Apgar scale

Dr. Virginia Apgar devised the Apgar score in 1952 as a simple and replicable method to quickly and summarily assess the health of newborn children immediately after birth.[1][2] Apgar was an anesthesiologist who developed the score in order to ascertain the effects of obstetric anesthesia on babies.

The Apgar score is determined by evaluating the newborn baby on five simple criteria on a scale from zero to two, then summing up the five values thus obtained. The resulting Apgar score ranges from zero to 10. The five criteria are summarized using words chosen to form a backronym (Appearance, Pulse, Grimace, Activity, Respiration).

Criteria

Score of 0 Score of 1 Score of 2 Component of Acronym
Appearance/Complexion blue or pale all over blue at extremities
body pink
(acrocyanosis)
no cyanosis
body and extremities pink
Appearance
Pulse rate Absent <100 >100 Pulse
Reflex irritability no response to stimulation grimace/feeble cry when stimulated cry or pull away when stimulated Grimace
Activity none some flexion flexed arms and legs that resist extension Activity
Respiratory Effort absent weak, irregular, gasping strong, lusty cry Respiration
The five criteria of the Apgar score:

Interpretation of scores

The test is generally done at one and five minutes after birth, and may be repeated later if the score is and remains low. Scores 7 and above are generally normal, 4 to 6 fairly low, and 3 and below are generally regarded as critically low.

A low score on the one-minute test may show that the neonate requires medical attention[3] but is not necessarily an indication that there will be long-term problems, particularly if there is an improvement by the stage of the five-minute test. If the Apgar score remains below 3 at later times such as 10, 15, or 30 minutes, there is a risk that the child will suffer longer-term neurological damage. There is also a small but significant increase of the risk of cerebral palsy. However, the purpose of the Apgar test is to determine quickly whether a newborn needs immediate medical care; it was not designed to make long-term predictions on a child's health.[1]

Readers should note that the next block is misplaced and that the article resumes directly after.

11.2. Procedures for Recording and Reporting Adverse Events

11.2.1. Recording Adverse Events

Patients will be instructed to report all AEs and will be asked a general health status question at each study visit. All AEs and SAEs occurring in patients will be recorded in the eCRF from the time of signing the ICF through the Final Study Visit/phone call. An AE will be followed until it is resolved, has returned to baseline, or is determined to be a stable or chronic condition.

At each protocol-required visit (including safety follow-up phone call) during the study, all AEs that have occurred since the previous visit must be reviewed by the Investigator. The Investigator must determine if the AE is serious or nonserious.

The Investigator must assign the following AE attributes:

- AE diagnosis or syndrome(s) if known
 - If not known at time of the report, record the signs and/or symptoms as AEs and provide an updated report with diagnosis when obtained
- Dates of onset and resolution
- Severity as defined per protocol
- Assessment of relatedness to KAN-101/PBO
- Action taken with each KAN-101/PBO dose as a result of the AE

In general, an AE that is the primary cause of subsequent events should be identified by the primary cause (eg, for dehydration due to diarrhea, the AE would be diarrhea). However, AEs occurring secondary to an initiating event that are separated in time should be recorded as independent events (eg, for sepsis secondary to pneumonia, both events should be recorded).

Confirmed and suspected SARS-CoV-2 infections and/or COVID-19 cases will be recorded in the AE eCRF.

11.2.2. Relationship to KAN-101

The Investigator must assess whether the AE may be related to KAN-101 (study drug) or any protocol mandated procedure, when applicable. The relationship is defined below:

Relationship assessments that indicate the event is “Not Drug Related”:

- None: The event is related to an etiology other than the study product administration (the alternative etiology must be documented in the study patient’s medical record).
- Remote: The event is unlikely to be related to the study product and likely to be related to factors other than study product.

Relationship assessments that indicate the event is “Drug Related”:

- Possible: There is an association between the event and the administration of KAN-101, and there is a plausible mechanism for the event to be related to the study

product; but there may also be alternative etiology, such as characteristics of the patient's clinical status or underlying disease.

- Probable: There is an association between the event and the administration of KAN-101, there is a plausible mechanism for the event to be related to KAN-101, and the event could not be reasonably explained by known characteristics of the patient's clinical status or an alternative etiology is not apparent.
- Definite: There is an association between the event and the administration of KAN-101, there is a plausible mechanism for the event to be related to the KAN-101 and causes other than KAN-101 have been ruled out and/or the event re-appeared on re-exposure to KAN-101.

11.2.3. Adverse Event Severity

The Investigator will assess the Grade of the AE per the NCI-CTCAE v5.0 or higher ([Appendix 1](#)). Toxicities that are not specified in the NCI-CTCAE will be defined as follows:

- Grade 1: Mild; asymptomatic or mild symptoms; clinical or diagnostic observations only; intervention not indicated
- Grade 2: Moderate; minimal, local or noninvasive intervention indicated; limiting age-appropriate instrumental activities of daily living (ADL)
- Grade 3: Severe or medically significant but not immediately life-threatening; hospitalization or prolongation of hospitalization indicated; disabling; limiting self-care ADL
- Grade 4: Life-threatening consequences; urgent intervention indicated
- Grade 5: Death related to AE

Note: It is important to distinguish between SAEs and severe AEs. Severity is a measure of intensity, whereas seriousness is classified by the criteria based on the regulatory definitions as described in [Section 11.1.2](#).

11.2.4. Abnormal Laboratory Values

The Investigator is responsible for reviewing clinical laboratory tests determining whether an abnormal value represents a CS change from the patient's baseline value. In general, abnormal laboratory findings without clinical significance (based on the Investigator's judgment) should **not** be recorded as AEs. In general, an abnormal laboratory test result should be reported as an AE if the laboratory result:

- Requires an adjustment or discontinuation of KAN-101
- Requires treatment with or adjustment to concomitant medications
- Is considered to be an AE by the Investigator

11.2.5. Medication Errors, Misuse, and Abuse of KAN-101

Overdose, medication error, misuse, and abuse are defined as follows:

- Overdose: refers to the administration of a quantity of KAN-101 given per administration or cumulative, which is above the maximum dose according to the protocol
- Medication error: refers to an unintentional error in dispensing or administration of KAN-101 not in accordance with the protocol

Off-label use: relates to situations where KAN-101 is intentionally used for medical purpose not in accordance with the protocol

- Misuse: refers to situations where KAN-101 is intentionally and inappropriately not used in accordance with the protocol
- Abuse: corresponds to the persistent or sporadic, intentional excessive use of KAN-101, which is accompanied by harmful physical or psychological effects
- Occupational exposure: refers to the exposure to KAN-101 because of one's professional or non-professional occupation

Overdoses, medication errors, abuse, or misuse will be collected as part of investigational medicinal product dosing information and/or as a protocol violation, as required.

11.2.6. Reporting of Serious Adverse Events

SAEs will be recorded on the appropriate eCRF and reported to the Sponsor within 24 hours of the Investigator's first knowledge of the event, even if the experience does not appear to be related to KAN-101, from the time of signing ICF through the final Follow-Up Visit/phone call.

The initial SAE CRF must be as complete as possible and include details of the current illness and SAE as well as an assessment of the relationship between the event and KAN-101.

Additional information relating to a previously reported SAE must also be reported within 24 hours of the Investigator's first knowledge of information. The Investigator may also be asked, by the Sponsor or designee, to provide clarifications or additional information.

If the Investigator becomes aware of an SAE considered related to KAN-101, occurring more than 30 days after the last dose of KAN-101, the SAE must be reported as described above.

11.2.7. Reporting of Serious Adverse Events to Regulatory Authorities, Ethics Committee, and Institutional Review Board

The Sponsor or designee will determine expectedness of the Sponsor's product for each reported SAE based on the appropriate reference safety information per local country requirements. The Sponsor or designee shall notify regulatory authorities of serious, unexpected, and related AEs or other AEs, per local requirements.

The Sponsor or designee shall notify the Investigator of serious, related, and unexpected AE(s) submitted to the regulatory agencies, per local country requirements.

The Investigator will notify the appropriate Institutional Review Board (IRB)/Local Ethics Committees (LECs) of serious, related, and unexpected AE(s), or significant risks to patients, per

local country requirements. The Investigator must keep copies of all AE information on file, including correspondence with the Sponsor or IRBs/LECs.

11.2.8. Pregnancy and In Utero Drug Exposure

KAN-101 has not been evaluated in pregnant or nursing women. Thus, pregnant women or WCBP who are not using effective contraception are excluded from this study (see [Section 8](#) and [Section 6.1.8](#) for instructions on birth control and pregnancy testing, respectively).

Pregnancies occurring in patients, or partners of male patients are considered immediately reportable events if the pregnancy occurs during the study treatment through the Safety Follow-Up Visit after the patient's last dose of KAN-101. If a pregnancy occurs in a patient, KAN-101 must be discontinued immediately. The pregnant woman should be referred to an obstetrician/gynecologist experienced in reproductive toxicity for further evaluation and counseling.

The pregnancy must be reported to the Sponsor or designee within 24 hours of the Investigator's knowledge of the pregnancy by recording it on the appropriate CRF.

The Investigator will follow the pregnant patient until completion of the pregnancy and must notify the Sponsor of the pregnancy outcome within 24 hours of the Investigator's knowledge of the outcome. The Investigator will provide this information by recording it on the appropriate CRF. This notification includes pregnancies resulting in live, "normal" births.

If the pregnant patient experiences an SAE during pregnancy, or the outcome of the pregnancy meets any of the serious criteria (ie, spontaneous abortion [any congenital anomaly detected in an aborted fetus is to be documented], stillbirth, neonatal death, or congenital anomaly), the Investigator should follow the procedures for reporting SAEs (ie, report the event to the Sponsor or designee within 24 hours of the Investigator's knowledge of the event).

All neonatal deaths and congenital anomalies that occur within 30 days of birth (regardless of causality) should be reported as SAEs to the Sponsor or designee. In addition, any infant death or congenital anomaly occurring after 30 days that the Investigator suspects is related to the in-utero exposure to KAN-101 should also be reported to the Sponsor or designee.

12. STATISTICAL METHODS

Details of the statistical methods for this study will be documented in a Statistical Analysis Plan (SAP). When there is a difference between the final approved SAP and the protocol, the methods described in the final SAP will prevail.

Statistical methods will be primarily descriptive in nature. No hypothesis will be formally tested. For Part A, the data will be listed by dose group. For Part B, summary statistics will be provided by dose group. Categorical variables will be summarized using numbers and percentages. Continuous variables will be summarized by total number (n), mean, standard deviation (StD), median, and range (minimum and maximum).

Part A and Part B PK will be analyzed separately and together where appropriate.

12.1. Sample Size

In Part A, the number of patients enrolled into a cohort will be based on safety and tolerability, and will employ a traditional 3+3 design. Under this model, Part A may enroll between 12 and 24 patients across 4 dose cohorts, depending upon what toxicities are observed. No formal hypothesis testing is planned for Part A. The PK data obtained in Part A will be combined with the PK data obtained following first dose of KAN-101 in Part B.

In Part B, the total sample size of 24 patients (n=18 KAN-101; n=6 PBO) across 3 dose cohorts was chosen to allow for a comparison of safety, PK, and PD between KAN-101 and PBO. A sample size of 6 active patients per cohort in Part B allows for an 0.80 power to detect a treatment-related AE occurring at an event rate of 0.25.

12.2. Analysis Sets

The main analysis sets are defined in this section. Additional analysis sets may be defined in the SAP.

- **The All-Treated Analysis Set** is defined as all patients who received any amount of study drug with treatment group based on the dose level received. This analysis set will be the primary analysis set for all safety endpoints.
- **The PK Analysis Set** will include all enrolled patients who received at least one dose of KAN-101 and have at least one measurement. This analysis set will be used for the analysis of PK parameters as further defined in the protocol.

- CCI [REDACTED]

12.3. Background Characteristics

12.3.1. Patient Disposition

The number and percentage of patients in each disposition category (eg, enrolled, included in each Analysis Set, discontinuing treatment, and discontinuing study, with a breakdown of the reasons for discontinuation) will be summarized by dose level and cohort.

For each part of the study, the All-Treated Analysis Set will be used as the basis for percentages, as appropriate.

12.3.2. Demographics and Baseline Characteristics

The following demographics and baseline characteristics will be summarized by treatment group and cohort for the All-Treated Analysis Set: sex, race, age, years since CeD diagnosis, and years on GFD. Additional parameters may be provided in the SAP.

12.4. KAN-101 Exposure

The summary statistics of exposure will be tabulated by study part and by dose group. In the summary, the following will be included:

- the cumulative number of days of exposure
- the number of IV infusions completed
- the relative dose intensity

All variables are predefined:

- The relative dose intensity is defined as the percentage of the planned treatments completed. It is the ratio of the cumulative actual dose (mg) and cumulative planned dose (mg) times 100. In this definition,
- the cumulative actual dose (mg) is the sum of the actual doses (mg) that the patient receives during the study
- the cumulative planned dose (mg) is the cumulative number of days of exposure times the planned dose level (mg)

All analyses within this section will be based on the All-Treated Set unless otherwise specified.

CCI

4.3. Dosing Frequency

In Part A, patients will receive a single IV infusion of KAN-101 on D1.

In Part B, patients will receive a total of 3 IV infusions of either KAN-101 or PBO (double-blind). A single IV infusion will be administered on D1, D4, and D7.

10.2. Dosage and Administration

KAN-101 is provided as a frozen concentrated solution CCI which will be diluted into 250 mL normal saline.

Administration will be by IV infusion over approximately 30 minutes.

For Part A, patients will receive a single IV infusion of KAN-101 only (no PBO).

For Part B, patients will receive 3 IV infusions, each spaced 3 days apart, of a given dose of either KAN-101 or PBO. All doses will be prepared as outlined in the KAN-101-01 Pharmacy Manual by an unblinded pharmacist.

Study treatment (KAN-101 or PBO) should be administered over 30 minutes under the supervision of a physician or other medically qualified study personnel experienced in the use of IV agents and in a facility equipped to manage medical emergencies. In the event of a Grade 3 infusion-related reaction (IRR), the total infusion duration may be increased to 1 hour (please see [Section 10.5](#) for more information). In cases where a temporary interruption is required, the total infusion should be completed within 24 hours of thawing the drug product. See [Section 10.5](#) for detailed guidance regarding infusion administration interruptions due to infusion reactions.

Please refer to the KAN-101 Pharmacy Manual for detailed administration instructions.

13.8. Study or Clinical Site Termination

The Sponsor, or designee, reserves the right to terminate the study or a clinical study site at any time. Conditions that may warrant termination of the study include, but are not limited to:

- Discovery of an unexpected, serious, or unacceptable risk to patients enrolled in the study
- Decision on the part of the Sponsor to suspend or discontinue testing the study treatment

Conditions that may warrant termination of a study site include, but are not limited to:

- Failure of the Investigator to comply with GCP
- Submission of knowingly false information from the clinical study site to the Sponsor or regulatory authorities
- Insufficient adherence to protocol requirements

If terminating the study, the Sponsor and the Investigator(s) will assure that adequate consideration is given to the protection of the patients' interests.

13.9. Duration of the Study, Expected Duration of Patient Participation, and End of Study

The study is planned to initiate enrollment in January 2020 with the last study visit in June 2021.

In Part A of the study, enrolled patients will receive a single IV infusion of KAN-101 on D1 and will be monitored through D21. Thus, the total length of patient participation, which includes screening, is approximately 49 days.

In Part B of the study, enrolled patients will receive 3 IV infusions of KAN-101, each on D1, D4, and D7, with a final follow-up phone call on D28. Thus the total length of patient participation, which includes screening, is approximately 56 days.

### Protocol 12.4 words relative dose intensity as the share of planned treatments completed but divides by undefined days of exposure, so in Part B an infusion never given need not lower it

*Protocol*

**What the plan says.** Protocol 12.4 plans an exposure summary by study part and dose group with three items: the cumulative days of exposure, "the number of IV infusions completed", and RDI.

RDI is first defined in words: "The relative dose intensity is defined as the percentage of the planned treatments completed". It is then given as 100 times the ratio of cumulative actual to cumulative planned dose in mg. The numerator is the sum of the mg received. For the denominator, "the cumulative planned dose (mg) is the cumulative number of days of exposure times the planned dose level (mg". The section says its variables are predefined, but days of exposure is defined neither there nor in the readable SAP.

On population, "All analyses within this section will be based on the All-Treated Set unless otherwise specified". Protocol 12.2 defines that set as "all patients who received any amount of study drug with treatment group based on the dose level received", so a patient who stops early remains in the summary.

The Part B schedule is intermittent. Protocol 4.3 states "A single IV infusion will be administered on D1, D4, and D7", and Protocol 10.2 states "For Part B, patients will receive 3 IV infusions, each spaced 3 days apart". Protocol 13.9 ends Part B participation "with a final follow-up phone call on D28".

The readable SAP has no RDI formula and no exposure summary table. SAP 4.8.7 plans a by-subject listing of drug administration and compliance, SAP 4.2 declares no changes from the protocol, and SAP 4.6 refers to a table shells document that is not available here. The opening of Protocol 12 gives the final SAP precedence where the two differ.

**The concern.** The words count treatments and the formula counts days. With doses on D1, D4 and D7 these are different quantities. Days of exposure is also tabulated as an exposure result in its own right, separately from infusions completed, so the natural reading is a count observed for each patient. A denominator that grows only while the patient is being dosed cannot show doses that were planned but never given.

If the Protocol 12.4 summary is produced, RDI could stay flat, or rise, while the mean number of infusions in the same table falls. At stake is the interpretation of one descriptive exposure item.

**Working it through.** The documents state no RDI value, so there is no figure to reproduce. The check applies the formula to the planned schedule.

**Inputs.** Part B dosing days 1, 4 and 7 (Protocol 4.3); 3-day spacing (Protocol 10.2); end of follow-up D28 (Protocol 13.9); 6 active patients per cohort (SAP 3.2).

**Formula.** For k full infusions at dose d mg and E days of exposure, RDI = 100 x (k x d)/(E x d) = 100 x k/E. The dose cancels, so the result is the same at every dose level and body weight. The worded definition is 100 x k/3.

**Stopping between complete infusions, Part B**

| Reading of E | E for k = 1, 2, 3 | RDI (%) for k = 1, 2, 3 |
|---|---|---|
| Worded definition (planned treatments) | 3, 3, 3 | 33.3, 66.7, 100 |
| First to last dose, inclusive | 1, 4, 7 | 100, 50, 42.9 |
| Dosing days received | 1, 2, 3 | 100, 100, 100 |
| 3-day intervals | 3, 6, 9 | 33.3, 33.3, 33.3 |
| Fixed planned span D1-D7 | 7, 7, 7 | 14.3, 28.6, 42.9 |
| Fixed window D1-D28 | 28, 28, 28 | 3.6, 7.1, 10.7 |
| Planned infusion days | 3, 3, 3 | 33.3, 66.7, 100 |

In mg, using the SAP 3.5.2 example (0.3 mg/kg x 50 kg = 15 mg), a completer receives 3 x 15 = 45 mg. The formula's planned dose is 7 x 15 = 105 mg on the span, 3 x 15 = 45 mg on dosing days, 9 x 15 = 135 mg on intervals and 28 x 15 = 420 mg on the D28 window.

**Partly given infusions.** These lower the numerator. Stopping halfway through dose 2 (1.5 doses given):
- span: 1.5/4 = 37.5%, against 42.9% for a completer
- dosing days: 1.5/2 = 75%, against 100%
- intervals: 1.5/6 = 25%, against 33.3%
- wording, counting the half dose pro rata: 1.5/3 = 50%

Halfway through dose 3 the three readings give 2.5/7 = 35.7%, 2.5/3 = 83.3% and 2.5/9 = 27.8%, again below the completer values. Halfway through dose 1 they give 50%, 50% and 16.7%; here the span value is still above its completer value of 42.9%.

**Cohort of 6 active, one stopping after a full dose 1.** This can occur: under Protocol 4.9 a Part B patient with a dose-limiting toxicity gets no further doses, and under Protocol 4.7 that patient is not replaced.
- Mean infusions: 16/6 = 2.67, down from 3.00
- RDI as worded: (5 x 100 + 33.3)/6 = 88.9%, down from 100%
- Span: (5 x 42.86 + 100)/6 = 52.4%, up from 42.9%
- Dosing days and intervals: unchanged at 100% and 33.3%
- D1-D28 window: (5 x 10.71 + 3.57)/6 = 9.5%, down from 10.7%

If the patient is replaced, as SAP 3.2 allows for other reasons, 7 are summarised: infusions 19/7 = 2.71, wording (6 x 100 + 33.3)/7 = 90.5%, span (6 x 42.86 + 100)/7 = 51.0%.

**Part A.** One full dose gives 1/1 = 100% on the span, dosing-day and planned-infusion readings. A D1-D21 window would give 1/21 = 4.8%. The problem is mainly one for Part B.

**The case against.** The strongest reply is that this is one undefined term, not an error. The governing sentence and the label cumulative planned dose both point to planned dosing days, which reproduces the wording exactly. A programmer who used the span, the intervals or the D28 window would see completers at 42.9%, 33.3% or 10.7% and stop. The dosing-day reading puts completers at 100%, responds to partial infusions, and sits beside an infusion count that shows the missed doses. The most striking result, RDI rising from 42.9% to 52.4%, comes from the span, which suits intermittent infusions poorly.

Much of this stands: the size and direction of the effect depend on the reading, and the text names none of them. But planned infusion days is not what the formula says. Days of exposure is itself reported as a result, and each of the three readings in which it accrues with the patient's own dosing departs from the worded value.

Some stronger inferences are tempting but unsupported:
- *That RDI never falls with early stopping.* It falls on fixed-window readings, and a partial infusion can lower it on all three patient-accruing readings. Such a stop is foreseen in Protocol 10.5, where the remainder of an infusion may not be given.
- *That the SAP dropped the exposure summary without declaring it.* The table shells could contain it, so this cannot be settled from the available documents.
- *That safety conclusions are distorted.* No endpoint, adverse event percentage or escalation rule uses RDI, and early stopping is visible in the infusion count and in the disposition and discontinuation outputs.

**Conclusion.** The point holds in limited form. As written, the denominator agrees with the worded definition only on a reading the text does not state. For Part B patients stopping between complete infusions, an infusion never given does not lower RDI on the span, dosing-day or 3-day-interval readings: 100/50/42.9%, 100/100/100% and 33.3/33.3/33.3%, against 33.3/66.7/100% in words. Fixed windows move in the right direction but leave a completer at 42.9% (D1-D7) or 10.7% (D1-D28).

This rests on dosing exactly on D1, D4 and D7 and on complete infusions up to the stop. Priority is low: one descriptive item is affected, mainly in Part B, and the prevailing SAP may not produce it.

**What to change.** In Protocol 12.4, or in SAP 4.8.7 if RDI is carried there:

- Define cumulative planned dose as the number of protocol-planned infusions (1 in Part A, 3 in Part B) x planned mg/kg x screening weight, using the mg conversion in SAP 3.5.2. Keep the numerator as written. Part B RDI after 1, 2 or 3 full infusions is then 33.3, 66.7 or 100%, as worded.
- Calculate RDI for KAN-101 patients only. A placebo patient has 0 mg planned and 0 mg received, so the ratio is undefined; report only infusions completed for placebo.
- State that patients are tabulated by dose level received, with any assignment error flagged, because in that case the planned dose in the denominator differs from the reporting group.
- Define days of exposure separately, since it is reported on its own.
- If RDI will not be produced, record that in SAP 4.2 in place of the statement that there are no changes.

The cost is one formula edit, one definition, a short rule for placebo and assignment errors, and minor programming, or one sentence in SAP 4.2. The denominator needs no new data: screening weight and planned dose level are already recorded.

A score of 10 is uncommon due to the prevalence of transient cyanosis, and is not substantially different from a score of 9. Transient cyanosis is common, particularly in babies born at high altitude. A study comparing babies born in Peru near sea level with babies born at very high altitude (4340 m) found a significant difference in the first but not the second Apgar score. Oxygen saturation (see Pulse oximetry) also was lower at high altitude.[4]

Backronym

Some ten years after the initial publication, a backronym for APGAR was coined in the United States as a mnemonic learning aid: Appearance (skin color), Pulse (heart rate), Grimace (reflex irritability), Activity (muscle tone), and Respiration. In German, the words Atmung, Puls, Grundtonus, Aussehen, Reflexe were used; in Spanish, Apariencia, Pulso, Gesticulación, Actividad, Respiración; in Portuguese, Aparência, Pulso, Gesticulação, Atividade, Respiração; and, in French, Apparence, Pouls, Grimace, Activité, Respiration.

Another case where Dr. Apgar's name is eponymous for a backronym is American Pediatric Gross Assessment Record.

Another mnemonic devised for the test is to use the phrase “How Ready Is This Child”, which summarizes the test criteria as Heart rate, Respiratory effort, Irritability, Tone, and Color.

See also

References

Further Reading

  • (Retrieved from Profiles in Medicine-The Virginia Apgar Papers)
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